Sunday, December 25, 2011

What makes a good wine label?

What makes a good wine label?  I don't know.

My next WSET diploma assignment is to write a paper about what makes good wine packaging, which can include labels, back labels, and other packaging like non-bottle containers.  I've been doing a good amount of reading in the marketing literature, and I'm still confused.  This is a seriously soft science.  If you thought tasting wine comprised lots of variables, try selling wine! 

Marketing professionals claim that the wine market is split into at least two and maybe as many as five segments that are looking for different things.  At lower levels, there are commodity consumers that are highly price sensitive.  Labeling matters less to this group as they are looking across a fairly narrow range of products for which they have some knowledge.  If it's Gallo or Vendage or Charles Shaw, they are largely interchangeable, thus packaging and price is far more important.

At the highest price bands, labels aren't very important either.  For example, if a consumer is about to shell out $250 for a bottle of Cayuse Bionic Frog, the odds are excellent that they know a lot about it and could care less what the label looks like.  They care more about the wine itself, its scarcity and cult status, awards won, etc.

It's in the middle, I think, labels become really important.  Consumers in the middle band are not particularly brand loyal.  They love trying new wines and having new experiences, and when they look at the wall o' wine, it's the label that often makes the sale.

Here are some labels that have won recent awards.

But really, there is no formula.  Simple or complex, colorful or monochrome, graphic or text based, etc. even award winning labels can run the gamut.  I remember when I was a wine novice, being bewildered by the range.  I used to frequent a grocery store in a section of DC where lots of embassy and consular families lived.  I would follow a foreign-looking shopper around and just get whatever bottle they bought.  Catching the eye of the middle price-band consumer, and making the sale of an unknown amidst that giant intimidating wall of wine, is the goal of a huge industry constantly asking - what makes a great label?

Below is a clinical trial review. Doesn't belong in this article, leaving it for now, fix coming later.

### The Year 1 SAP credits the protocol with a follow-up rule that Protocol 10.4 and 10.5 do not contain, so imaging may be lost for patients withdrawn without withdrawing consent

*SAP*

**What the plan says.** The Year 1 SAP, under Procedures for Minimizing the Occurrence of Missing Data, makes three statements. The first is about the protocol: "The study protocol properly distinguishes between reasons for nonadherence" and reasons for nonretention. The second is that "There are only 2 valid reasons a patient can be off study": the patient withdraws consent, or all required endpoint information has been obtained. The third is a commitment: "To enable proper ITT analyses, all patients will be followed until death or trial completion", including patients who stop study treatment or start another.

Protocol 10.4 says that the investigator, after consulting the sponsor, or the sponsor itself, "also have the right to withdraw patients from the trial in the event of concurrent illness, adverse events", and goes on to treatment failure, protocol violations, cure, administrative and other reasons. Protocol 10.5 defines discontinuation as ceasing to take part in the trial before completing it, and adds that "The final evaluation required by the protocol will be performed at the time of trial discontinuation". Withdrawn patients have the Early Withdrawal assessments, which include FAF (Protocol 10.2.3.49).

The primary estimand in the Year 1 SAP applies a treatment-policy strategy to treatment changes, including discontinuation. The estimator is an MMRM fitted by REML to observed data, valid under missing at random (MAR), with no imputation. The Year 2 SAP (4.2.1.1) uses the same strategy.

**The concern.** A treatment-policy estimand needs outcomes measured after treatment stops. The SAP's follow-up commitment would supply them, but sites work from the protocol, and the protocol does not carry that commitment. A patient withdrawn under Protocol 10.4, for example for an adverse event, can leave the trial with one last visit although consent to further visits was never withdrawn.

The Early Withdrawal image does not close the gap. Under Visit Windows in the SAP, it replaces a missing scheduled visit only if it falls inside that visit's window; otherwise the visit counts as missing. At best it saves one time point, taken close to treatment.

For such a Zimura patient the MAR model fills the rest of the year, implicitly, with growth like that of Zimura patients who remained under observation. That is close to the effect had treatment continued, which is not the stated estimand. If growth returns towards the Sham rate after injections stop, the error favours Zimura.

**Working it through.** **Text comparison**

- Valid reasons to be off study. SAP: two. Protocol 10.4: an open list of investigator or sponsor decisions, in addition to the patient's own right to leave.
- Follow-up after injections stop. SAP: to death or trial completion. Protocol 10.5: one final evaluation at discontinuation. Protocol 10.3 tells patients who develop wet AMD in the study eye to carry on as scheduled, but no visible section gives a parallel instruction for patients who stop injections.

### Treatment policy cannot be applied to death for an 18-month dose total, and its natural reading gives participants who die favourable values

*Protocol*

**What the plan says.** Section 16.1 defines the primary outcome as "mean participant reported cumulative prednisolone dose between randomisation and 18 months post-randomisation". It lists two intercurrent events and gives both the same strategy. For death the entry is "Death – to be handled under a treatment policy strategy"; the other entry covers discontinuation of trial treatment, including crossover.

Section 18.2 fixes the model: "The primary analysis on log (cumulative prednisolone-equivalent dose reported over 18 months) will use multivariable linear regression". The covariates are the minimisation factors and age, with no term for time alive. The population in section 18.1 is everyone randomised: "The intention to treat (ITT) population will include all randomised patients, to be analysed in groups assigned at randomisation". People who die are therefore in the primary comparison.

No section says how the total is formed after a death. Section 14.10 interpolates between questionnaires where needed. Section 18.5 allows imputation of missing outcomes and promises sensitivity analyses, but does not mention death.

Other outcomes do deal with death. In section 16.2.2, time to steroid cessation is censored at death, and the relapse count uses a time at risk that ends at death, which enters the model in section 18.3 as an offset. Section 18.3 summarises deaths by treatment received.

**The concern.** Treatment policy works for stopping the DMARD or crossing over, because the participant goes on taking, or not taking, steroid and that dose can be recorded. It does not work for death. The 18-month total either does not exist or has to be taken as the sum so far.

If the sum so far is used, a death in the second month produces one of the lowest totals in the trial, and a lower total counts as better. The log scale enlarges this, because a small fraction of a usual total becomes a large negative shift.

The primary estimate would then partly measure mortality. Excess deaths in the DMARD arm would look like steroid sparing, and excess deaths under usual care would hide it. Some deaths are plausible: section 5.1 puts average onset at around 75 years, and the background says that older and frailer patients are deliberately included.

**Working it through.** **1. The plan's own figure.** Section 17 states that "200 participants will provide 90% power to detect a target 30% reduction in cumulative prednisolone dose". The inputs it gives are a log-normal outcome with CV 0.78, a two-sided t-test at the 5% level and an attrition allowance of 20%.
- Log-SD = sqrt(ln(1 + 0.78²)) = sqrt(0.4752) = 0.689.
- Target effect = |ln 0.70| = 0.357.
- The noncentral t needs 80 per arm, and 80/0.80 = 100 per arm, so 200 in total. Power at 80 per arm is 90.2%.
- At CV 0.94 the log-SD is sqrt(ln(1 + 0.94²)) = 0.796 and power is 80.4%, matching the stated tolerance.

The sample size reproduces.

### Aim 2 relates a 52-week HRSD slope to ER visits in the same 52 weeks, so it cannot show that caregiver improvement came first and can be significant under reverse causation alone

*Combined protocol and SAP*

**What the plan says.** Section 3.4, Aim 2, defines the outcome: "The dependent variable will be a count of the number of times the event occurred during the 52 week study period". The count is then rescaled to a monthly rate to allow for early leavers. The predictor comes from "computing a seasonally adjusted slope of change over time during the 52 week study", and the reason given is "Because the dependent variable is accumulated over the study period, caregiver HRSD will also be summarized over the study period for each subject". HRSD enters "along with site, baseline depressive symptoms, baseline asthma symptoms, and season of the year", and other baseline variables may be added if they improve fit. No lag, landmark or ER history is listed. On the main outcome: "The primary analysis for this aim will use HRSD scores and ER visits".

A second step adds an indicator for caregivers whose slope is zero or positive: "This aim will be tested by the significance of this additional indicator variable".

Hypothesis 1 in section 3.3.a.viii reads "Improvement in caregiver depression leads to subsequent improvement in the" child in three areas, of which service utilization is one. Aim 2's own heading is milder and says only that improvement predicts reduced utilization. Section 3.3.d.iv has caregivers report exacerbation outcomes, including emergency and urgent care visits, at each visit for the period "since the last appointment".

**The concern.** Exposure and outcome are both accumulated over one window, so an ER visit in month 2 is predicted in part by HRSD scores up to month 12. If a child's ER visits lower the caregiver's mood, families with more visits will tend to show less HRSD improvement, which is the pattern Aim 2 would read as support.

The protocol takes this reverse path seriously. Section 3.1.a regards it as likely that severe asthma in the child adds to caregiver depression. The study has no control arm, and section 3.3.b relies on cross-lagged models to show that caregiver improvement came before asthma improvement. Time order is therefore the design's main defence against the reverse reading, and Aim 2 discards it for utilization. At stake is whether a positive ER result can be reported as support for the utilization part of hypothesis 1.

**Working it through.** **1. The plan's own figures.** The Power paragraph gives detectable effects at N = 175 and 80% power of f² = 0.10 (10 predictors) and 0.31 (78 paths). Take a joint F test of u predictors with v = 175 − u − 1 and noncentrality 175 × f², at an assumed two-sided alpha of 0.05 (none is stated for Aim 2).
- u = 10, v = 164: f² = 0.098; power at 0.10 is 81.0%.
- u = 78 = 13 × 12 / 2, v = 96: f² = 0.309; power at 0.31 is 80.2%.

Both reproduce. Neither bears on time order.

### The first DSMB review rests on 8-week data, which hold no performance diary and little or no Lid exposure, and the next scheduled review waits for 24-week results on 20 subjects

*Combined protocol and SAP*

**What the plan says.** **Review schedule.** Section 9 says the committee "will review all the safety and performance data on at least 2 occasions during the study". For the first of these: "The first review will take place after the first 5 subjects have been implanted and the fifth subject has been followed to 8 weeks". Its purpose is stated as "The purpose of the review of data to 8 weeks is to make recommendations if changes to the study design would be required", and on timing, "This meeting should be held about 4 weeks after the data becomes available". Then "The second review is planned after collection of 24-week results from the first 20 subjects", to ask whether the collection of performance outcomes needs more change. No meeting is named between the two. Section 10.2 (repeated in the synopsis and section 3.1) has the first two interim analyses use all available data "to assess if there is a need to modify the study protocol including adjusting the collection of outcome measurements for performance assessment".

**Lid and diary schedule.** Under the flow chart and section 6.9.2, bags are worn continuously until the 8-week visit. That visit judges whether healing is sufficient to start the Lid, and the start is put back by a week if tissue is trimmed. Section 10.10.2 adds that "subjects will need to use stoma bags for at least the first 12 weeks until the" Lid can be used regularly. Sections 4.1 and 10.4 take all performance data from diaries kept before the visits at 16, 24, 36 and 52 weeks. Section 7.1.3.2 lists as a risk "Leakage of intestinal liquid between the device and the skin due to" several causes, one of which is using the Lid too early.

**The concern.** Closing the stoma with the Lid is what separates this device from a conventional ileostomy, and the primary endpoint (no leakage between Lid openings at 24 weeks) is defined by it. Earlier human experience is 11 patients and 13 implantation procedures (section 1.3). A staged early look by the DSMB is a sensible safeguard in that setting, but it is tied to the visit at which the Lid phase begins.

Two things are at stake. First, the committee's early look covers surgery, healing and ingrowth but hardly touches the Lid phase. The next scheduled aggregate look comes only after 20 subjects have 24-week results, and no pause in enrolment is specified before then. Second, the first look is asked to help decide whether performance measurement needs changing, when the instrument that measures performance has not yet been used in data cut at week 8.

I can find only one contribution to the discussion, and it comes from studies of blind tasting.  According to numerous studies, consumers are very suggestable.  If you tell a person you taste smoke and cherries in a wine, they will often find those flavors too.  If you tell a person that Parker rated a wine very highly, they will enjoy it more than if you told them it got a low score.  I'll be doing reviews of several studies in future posts, but for now take my word for it.  fMRI machines confirm that if a person thinks the wine is good, the pleasure centers of their brain will light up during tasting.  This is some hard damn science.

Thus, my theory on wine labels is that if they can manage to convey the idea that wine in the bottle is good, it is a successful label and it will help sell bottles as well as spur repeat sales.

So how can I quantify that?  Dunno.  Yet.


  1. At work, I get an email containing links to articles mentioning Oregon State University. I remember reading at least one, if not more, on this subject specifically. As befits my role as an unhelpful sibling(-in-law), I can't remember when or even what other key words to search for. However, my recollection is that it contains data about what elements certain groups of shoppers are most drawn to. It might be a wild duck chase (go Beavers!) but you might want to check it out!

  2. Thanks for this - it was well written and informative.